There is a lot of ideas around about why children develop it and I'm sure, like myself, if you have a child with Eczema you will have spent a great deal of time down at the doctors and trawling the internet to try to find answers. Hereditary factors come in to play, if one or both parents have Eczema, hayfever or Asthma, chances are higher that your child will develop Eczema, and unfortunately are also more likely to develop the other allergy-type conditions. Dietary causes/ food allergies are sometimes found to be the trigger (although there is not very strong evidence to support this) and many people swear by avoiding dairy and switching to Goats milk. I did omit dairy completely for a three month period when Pickle was around 16 months old but there was very little improvement. If this is something you want to try I would advise to exercise great caution here as young children need the calcium and essential fats from dairy. I was advised by my health visit to switch to Soya milk that was fortified with vitamins and calcium which can be bought in most supermarkets. Difficult to deprive your little ones of ice-cream, rice puddings etc though 'Alpro soya' do some decent (ish) puds. Environmental factors include things such as central heating (A child with eczema has a limited moisture content in his skin and therefore the dry air caused by central heating can aggravate the condition). Some people report that their child's Eczema improves in the winter, but my child's definitely becomes worse. washing powders, pet dander, dust mites, woolen clothing, over heating, perfumed products, soaps, bubble baths etc.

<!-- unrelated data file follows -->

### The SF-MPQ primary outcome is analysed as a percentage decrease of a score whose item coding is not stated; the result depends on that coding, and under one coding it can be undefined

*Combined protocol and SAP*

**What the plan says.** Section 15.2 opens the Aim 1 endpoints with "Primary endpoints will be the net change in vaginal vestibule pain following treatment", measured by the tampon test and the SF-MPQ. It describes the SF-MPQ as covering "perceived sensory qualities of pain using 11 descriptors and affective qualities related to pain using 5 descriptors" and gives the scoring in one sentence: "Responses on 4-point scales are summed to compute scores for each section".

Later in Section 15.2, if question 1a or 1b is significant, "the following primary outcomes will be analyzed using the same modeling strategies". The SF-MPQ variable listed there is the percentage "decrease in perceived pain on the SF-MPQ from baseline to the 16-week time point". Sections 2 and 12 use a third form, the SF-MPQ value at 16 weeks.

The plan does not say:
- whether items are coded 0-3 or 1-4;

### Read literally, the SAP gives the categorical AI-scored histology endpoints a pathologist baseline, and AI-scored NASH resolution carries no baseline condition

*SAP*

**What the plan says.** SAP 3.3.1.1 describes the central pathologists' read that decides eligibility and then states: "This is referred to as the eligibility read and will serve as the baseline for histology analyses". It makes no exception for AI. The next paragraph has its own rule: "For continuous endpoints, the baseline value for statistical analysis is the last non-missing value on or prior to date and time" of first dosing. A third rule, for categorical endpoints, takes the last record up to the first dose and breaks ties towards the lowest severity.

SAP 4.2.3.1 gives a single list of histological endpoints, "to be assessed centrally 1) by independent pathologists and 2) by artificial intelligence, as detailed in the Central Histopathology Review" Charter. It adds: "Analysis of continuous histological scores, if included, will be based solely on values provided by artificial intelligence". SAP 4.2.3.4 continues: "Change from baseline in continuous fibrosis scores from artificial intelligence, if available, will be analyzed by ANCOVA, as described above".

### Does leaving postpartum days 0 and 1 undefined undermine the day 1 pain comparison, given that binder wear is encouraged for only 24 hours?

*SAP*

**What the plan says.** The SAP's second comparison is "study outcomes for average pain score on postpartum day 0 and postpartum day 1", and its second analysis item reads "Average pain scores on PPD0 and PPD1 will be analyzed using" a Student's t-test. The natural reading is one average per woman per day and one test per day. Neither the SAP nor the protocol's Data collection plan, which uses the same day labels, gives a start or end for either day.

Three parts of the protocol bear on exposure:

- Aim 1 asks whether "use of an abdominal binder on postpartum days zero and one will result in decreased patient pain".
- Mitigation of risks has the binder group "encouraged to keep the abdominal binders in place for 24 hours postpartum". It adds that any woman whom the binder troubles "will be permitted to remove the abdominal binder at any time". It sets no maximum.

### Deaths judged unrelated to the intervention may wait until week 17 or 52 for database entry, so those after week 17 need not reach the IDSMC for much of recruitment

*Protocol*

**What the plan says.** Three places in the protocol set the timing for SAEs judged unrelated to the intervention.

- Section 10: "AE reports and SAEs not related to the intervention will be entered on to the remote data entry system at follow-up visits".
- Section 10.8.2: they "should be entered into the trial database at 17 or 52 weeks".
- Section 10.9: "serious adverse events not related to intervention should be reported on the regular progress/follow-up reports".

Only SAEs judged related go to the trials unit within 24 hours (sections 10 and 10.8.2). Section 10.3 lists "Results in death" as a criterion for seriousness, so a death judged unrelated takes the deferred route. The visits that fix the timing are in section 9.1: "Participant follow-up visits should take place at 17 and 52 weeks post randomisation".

I think the sooner you come to terms with the fact that there is no cure for Eczema, the better. It has actually taken a very long time to sink in with me and, as I previously mentioned, I have literally spent hours trawling the net and pestering people to find the elusive 'magic cure'. All that can be done is manage the symptoms and hope to Goodness that your child will 'Grow out of it'. This will, undoubtedly, be what you are told by your GP or health visitor. I know they are trying to make you feel better but, really, it's not terribly helpful is it? The following are things that have helped MY child (and, in turn, me) this may or may not help you. I hope it does, but if it doesn't please click the links to some of the websites that I will add at the bottom. Someone out there may be able to offer you that chink of light that you so desperately need. Please remember, this isn't your fault. It isn't because you bottle fed your baby. My twins were formula fed (another story for another time) and I did self-flagellate for a little while but it really gets you nowhere so stop right now! (I command it) In any case, according to the 'Journal of Epidemiology and community health' The protective role of breast-feeding is also the subject of debate. Some studies show beneficial effect, others show none, some show negative effects. So there. Sorry, I digress. Stop using washing powder. If you can buy it (and it's not terribly expensive) use 'Surcare' which is completely free of any perfumes or colors and cleans your clothes perfectly well. Don't use fabric conditioner. Ideally you should aim to do a hot wash (60 degrees) but it's not very environmentally sound. If the clothes are covered in sick, wee, poo or mud then I will. But otherwise 40 degrees. It used to be thought that fewer baths were better as water dries the skin out, however, current guidelines advise ,at least, daily baths in tepid water for short periods. products such as Oilatum should be added to the bath